Soundgarden front man Chris Cornell tragically took his own life in 2017 while on tour with his band. He would have celebrated his 57th birthday this week
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Chris Cornell tragically took his own life on May 18 2017, just over four years ago, and today would have marked the songwriter, singer and guitarist's 57th birthday.
Chris was the lead singer and rhythm guitarist in two of the biggest guitar bands of the 1990s, Soundgarten and Audioslave, and the sound of those bands helped define the grunge movement popular in the era.
He'll be remembered for tracks including Soundgarden's Grammy Award -winning hits Spoonman and Black Hole Sun. The band had sold an estimated 30 million records worldwide.
With Audioslave, Chris had further success, and is remembered for singles including Be Yourself and Like A Stone.
Chris Cornell passed away in 2017
It was touring with Soundgarden in 2017 though that Chris tragically took his own life.
He was found unconscious in his hotel room in Michigan while on tour with the band in the early hours of May 18 2017, and medics were unable to revive him.
Following his passing, Chris' widow Vicky explained that she believed "something was very off" in the situation surrounding his passing, as he had been sober for many years and certain substances were found in his body by the autopsy.
She said: "When we spoke after the show, I noticed he was slurring his words; he was different. When he told me he may have taken an extra Ativan or two, I contacted security and asked that they check on him."
Chris and his wife Vicky
(Image: Jim Smeal/BEI/BEI/Shutterstock)
She later released a full statement to press which read: "Many of us who know Chris well noticed that he wasn't himself during his final hours and that something was very off. We have learned from this report that several substances were found in his system.
"After so many years of sobriety, this moment of terrible judgment seems to have completely impaired and altered his state of mind.
"Something clearly went terribly wrong and my children and I are heartbroken and are devastated that this moment can never be taken back.
"We very much appreciate all of the love we have received during this extremely difficult time and are dedicated to helping others in preventing this type of tragedy."
Chris had struggled with depression and addiction throughout the 1980s and 1990s and had spoken before about how it feels to be suicidal.
Singer/musician Chris Cornell was loved by fans around the world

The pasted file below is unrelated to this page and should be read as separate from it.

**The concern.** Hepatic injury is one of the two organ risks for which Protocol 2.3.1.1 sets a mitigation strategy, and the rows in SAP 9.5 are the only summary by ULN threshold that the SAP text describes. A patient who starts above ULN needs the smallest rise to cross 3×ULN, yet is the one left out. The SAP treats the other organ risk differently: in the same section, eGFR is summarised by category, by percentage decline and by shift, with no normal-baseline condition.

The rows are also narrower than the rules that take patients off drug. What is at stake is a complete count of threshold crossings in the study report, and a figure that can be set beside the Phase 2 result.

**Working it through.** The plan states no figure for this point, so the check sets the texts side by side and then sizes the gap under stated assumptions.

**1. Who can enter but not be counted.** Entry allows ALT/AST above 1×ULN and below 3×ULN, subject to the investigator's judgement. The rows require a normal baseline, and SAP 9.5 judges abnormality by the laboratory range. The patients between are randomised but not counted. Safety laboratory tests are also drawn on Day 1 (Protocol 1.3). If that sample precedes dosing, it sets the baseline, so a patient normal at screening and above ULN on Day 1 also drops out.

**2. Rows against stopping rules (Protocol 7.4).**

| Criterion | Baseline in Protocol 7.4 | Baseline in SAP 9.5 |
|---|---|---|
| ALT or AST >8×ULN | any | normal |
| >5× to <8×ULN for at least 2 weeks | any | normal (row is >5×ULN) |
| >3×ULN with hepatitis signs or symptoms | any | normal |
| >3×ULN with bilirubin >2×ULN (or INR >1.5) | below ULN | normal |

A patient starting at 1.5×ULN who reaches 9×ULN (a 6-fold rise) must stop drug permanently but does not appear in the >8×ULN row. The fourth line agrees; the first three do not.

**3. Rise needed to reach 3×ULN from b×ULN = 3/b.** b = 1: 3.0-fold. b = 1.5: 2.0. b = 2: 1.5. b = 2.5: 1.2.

Sober for much of his later years, Chris was awarded the Stevie Ray Vaughan Award for "his dedication and support of the MusiCares MAP Fund and his devotion to helping other addicts with the recovery process"
At the time of the award Chris spoke about addiction. He said: "It was a long period of coming to the realization that this way (sober) is better.
"Going through rehab, honestly, did help… it got me away from just the daily drudgery of depression and either trying to not drink or do drugs or doing them and you know, they give you such a simple message that any idiot can get and it's just over and over, but the bottom line is really, and this is the part that is scary for everyone, the individual kinda has to want it…"
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Since Chris' passing, his widow Vicky has continued her work with the Chris and Vicky Cornell Foundation. Founded in 2012, the foundation supports vulnerable children around the world.
"The foundation supports organizations that provide shelter and resources for homeless, abused and at risk youth, children living in refugee camps and victims of human trafficking," reads a section of their website.
The foundation also welcomes donations.
Just two weeks ago, Vicky shared a heartbreaking love letter from Chris in an interview with Fatherly.com and revealed the family still speaks of him in the present tense in a bid to keep his memory alive.
The note to his wife was written in red ink and expressed his deep love for her.
It read: "I write this with the quivering hand that is guided by the fortunes of a heart lucky enough to know true love.
"My heart is a beating drum and my voice a clanging bell sounding to the world, I love you. Be mine in joy lit only by the glow of our shining love!"
Vicki added in the interview that she's determined to keep succeeding with the foundation she set up in his name because "it keeps his memory and what was important to him alive."
If you're struggling and need to talk, the Samaritans operate a free helpline open 24/7 on 116 123. Alternatively, you can email [email protected] if you'd prefer to write down how you feel.